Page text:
Throughout the mid-90s, my father used a DOS-based typesetting program called PC-Write to produce his books and journal articles. In stark contrast to more-popular word processingÂ programs, PC-Write relied on a what-you-get-is-what-you-meanÂ approach to typesetting: dad would indicate his formatting preferences as heÂ wrote, but he would be forced to print out a page in order toÂ see his formatting options being applied. By contrast, I grew up working with Microsoft Word and so with each passing year I found my father’s system to be increasingly archaic. Eventually, after a substantial amount of healthy mockery from his son, he migrated over to Word and hasn’t looked back since.
However, by the time I arrived in grad school an increasing number of other (economics) students were using LaTeX, a typesetting language that was much closer in design to the old-fashionedÂ PC-Write than to the what-you-see-is-what-you-get format of Word. Although I suspected that LaTeX was another manifestation of the academic economist’s tendency to choose overly-complex methods and technical mastery over user-friendliness, I eventually became a convert. Somehow, I found my preferences begun to mirror Dad’s original love of PC-Write.
If you ever feel like experiencing a wonderfully-arbitrary argument, ask a group of economists if they prefer LaTeX or Word. Within the profession there is a pretty serious division between those who prefer the look and workflow of the former Â andÂ those who prefer the accessibility of the latter. While there are some of us who are comfortable working in both formats, each camp has its stalwarts who find members of the other camp to be bizarrely inefficient.
The two sides appeared to be in a stable stalemate until recently, when a new study comparing the efficiency and error rates among LaTeX and Word users appeared in PLOS One. The headline result: Word users work faster AND make less errors than LaTeX users.
Ooof – I hear the sound of a thousand co-authors crying out with righteous indignation. The Word camp was quick to seize upon this study as clear evidence that LaTeX users were probably deluding themselves and that now would be a good time for everyone to get off of their high horse. The authors of report Â even went as far to suggest that LaTeX users were wasting public resources and that journals should consider not accepting manuscripts written up using LaTex:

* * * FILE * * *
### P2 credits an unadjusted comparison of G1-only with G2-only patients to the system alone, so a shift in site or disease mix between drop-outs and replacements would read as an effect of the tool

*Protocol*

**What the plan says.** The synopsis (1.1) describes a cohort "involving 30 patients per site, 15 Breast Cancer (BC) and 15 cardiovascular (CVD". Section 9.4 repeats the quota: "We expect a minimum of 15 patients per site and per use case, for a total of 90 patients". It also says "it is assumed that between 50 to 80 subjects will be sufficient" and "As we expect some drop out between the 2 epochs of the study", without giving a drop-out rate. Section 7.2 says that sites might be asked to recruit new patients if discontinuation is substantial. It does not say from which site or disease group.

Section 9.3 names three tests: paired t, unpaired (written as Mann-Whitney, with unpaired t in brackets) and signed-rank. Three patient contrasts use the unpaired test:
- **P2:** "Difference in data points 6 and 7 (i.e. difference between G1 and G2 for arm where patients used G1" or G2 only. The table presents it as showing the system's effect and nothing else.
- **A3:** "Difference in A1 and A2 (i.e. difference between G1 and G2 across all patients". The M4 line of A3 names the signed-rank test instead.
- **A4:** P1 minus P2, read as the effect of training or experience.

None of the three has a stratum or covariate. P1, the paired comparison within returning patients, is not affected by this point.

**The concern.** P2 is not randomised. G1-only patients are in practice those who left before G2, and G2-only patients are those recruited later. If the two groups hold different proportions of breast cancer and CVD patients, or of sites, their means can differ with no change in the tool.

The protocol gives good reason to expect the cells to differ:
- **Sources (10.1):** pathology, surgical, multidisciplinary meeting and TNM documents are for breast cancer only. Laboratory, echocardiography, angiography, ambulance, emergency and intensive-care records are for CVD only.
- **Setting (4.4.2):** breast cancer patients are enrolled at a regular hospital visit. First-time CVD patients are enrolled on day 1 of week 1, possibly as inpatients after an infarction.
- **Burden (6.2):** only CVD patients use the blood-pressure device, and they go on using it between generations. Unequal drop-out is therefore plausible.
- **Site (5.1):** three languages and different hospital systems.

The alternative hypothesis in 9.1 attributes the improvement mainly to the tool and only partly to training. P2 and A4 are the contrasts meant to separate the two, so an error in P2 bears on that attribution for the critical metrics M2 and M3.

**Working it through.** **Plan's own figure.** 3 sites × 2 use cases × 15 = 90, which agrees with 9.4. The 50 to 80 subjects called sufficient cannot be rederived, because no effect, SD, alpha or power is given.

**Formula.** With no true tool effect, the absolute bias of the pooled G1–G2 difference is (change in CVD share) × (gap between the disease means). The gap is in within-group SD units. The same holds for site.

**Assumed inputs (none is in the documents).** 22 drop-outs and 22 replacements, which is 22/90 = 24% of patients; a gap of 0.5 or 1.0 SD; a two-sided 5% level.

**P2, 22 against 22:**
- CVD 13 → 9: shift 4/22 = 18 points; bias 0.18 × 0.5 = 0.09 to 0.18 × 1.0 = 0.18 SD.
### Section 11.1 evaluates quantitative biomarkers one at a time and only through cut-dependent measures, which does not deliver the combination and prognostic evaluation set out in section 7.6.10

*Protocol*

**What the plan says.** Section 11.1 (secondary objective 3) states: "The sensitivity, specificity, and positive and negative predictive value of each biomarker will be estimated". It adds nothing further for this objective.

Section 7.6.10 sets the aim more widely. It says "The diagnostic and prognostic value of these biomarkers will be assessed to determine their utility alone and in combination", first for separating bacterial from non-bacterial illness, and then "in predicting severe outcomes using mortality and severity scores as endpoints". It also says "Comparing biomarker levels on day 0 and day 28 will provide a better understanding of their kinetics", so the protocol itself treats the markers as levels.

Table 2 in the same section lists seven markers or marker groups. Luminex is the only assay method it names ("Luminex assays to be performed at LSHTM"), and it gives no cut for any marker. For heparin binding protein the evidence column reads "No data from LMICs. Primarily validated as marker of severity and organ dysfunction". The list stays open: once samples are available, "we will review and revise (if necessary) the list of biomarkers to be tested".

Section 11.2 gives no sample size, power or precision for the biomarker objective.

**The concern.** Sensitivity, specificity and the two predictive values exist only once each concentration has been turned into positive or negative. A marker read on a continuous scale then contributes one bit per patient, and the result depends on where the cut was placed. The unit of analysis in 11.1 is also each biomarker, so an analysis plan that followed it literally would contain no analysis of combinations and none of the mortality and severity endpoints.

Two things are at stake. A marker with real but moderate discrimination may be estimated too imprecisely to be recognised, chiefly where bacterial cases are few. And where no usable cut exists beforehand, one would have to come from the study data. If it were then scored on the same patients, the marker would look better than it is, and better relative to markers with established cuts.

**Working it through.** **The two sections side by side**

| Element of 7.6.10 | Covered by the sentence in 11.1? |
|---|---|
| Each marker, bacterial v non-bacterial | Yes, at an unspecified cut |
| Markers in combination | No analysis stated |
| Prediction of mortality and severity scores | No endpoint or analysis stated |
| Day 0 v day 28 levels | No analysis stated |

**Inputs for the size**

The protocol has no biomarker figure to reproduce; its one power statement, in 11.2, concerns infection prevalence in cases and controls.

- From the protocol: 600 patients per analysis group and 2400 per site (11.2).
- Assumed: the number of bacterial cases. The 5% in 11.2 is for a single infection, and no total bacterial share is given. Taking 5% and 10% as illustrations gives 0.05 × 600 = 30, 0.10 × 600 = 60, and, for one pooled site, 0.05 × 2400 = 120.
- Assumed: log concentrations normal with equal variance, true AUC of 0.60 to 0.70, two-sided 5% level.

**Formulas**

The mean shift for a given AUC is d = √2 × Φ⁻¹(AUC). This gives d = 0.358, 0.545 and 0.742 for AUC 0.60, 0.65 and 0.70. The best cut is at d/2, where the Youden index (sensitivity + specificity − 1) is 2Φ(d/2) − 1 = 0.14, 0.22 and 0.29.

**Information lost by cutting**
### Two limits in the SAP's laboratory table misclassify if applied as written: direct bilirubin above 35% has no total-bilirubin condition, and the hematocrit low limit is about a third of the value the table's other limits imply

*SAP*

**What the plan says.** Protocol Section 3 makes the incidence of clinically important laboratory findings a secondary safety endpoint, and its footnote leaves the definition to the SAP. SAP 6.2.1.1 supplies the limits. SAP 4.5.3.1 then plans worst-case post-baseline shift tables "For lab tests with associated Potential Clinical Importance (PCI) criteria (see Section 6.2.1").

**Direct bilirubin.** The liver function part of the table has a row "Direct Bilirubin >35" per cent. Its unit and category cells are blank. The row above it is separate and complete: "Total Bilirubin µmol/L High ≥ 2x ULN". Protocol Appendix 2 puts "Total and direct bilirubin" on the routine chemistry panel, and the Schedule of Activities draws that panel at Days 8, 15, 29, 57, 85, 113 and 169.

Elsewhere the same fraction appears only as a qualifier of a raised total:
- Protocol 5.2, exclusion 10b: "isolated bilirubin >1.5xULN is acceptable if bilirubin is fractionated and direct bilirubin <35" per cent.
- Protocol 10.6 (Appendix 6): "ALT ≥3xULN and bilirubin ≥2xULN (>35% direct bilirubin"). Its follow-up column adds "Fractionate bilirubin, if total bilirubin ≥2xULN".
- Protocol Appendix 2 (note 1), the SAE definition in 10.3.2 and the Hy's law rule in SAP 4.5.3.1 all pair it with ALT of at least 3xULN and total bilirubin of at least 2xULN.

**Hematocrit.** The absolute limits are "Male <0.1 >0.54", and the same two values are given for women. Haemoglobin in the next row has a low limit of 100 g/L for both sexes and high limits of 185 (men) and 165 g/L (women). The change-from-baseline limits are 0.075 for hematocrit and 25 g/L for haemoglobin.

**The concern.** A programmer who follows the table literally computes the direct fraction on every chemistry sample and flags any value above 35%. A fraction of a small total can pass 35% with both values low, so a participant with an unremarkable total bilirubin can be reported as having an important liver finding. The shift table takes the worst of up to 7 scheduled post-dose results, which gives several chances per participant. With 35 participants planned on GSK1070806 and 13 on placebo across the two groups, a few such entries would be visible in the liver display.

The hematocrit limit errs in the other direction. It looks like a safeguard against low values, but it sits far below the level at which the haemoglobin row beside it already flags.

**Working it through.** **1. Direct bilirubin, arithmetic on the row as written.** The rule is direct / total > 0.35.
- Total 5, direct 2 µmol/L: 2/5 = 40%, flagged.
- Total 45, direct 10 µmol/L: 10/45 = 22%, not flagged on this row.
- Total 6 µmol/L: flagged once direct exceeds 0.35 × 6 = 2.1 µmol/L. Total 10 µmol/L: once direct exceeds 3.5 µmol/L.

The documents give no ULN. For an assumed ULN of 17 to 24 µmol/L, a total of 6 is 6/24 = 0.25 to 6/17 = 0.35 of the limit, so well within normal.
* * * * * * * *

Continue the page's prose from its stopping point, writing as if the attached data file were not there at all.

Given these numbers it remains an open question to determine the amount of taxpayer money that is spent worldwide for researchers to use LaTeX over a more efficient document preparation system, which would free up their time to advance their respective field. Some publishers may save a significant amount of money by requesting or allowing LaTeX submissions because a well-formed LaTeX document complying with a well-designed class file (template) is much easier to bring into their publication workflow. However, this is at the expense of the researchers’ labor time and effort. We therefore suggest that leading scientific journals should consider accepting submissions in LaTeX only if this is justified by the level of mathematics presented in the paper.
Pretty damning, eh? Not so fast! There are several reasons we should doubt the headline result.
For one, rather than randomly assigning participants to Word or LaTex, the researchers decided to allow participants to self-select into their respective groups. On one hand, this makes the result even more damning: even basic Word users outperformed expert LaTeX users. The authors themselves admit that preference for the two typesetting programs varied wildly across disciplines (e.g. computer scientists love LaTeX and health researchers prefer Word). It’s perfectly possible that the types of people that select into more math-based disciplines are inherently less efficient at performing the sort of formatting tasks set by the researchers. Indeed, the researchers found that LaTeX users actuallyÂ outperformed Word users when it came to more complex operations such as formatting equations.
Furthermore, the researchers only evaluated these typesetting programs along two basic dimensions: formatting speed and error-rates, ignoring other advantages that LaTeX might have over Word. As an empirical researcher, I find it enormously easier to link LaTeX documents to automated data output from programs like Stata, making it simple to update results in a document without having to copy and paste all the time. Word can also do this, but it has always been far clunkier.
So, in short, the jury is still out. Feel free to return to your respective camps and let the war continue.